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Pakistani hackers set up Android app store to target Afghan politicians

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The hacking operation was carried out from April to August 2021 by the SideCopy group.

A Pakistani hacker group set up and operated a fake Android app store with the intention of infecting the device of individuals associated with the former Afghan government before and during its overthrow by the Taliban.

According to the new report specialists of Facebook, the hacking operation was carried out from April to August of this year by the SideCopy group. The attackers registered fake profiles on Facebook and, posing as young girls, contacted the targeted victims in order to convince them to click on the malicious link.

By clicking on the link, the victim was taken to a phishing site that steals credentials and, in some cases, to fake Android app stores that were infected with malware. As a rule, attackers passed off these applications as well-known (Viber, Signal, etc.) or new messengers (HappyChat, HangOn, ChatOut, TrendBanter, SmartSnap and TeleChat).

The infected applications contained the PJobRAT Remote Access Trojan (RAT) or a previously unknown Android malware that Facebook called Mayhem. Both malware provided SideCopy with complete control over the infected devices.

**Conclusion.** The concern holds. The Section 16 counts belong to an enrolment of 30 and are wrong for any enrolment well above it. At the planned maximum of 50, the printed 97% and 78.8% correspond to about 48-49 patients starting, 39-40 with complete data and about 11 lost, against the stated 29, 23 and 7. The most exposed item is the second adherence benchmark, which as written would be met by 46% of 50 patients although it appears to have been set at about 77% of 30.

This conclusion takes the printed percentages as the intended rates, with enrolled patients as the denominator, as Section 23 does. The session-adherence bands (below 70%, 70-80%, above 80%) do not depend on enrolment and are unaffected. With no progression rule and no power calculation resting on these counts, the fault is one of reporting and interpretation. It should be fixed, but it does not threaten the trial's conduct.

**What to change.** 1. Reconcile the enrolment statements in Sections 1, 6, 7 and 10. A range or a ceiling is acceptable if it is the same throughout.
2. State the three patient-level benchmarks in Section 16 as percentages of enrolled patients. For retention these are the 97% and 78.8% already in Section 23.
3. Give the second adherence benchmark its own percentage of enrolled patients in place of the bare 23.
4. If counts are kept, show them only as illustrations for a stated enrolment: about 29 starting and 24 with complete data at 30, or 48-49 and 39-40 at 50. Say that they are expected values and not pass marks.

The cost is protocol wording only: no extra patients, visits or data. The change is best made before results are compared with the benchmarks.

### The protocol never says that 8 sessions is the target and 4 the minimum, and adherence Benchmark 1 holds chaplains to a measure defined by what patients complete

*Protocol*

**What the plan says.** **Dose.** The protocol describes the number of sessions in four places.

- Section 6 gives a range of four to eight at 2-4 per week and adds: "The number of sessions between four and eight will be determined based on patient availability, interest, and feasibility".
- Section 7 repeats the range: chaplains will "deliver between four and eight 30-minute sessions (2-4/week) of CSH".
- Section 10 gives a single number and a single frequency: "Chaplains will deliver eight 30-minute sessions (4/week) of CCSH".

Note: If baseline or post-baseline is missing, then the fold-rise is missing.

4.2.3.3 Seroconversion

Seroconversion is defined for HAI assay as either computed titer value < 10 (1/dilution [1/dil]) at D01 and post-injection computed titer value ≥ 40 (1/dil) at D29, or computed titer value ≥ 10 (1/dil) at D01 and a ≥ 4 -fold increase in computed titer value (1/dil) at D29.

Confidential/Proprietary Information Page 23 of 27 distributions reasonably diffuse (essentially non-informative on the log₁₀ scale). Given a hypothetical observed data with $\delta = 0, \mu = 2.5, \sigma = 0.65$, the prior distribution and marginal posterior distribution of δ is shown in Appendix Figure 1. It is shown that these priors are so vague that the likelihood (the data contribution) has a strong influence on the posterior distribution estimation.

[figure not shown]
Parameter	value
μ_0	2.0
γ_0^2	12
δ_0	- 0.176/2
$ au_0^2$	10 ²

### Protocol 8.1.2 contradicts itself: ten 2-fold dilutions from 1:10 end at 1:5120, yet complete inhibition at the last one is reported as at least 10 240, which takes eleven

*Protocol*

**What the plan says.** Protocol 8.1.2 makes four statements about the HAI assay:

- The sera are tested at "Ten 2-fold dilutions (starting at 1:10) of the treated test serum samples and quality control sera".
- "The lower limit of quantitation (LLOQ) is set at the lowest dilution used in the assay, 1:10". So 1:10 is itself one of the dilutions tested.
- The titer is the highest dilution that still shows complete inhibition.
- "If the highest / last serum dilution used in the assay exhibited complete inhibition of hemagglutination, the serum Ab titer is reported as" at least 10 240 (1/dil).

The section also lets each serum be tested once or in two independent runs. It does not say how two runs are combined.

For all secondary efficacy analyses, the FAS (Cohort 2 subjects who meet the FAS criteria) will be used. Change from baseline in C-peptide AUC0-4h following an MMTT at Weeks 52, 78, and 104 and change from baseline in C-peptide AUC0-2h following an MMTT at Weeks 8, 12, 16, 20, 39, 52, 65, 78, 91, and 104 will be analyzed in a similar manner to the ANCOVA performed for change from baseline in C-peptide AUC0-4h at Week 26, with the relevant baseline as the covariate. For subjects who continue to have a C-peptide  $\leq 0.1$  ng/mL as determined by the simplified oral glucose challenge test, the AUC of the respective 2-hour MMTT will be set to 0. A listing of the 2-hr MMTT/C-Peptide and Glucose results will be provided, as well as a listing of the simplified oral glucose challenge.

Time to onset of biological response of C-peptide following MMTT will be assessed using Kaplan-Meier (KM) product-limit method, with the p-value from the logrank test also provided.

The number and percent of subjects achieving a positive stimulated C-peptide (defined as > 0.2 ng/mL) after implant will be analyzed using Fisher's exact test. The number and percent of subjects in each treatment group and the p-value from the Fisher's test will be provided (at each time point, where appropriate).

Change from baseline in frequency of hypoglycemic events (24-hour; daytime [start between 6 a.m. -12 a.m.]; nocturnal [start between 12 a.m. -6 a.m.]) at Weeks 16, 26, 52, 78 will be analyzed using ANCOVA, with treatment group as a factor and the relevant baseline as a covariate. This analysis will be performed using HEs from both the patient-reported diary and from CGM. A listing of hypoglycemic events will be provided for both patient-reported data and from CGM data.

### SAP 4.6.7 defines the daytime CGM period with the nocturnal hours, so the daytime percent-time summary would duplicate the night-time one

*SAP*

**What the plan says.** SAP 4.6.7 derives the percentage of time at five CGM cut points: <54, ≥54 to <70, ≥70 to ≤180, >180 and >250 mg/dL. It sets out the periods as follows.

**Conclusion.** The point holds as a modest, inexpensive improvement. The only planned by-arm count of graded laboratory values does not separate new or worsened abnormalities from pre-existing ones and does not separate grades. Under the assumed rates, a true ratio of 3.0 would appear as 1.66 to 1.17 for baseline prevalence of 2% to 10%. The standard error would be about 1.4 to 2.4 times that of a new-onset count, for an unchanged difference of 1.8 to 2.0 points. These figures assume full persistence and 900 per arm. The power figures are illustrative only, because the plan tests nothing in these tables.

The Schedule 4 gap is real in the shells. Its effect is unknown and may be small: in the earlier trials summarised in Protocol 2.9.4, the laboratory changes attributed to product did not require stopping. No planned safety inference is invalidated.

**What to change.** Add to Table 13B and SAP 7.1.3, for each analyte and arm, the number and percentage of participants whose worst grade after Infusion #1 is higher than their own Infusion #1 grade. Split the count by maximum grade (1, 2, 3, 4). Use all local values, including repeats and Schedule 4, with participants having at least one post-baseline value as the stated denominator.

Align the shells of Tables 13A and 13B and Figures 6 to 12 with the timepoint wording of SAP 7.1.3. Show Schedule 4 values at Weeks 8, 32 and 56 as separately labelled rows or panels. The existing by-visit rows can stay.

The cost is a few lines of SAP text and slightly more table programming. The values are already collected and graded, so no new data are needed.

According to the report, in addition to SideCopy in October of this year, Facebook experts disrupted the operations of three more hacker groups associated with the Syrian government and attacked mainly individuals and activists opposed to the Assad regime:

Syrian Electronic Army – attacked human rights defenders, journalists and other opponents of the ruling regime;

APT-C-37 – attacked individuals associated with the Free Syrian Army and former military who joined the opposition forces;

Unnamed group – Attacked minority groups, activists, Kurdish journalists, opposition figures, members of the People’s Self-Defense Forces (YPG) and White Helmets.

Facebook experts have officially linked the first two groups to two separate units of the Syrian Air Intelligence Force, one of the country’s main intelligence services.

With the aim of disrupting the operations of Pakistani and Syrian hackers, Facebook blocked their accounts and disabled the ability to publish links to their domains on its platform, as well as notified the victims and passed all the information received about the attacks to law enforcement agencies and security researchers.

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Instagram said it is strengthening the protection of its underage users

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The head of Instagram is due to speak at a hearing in the US Congress on December 7 and talk about the measures taken by his service to protect children.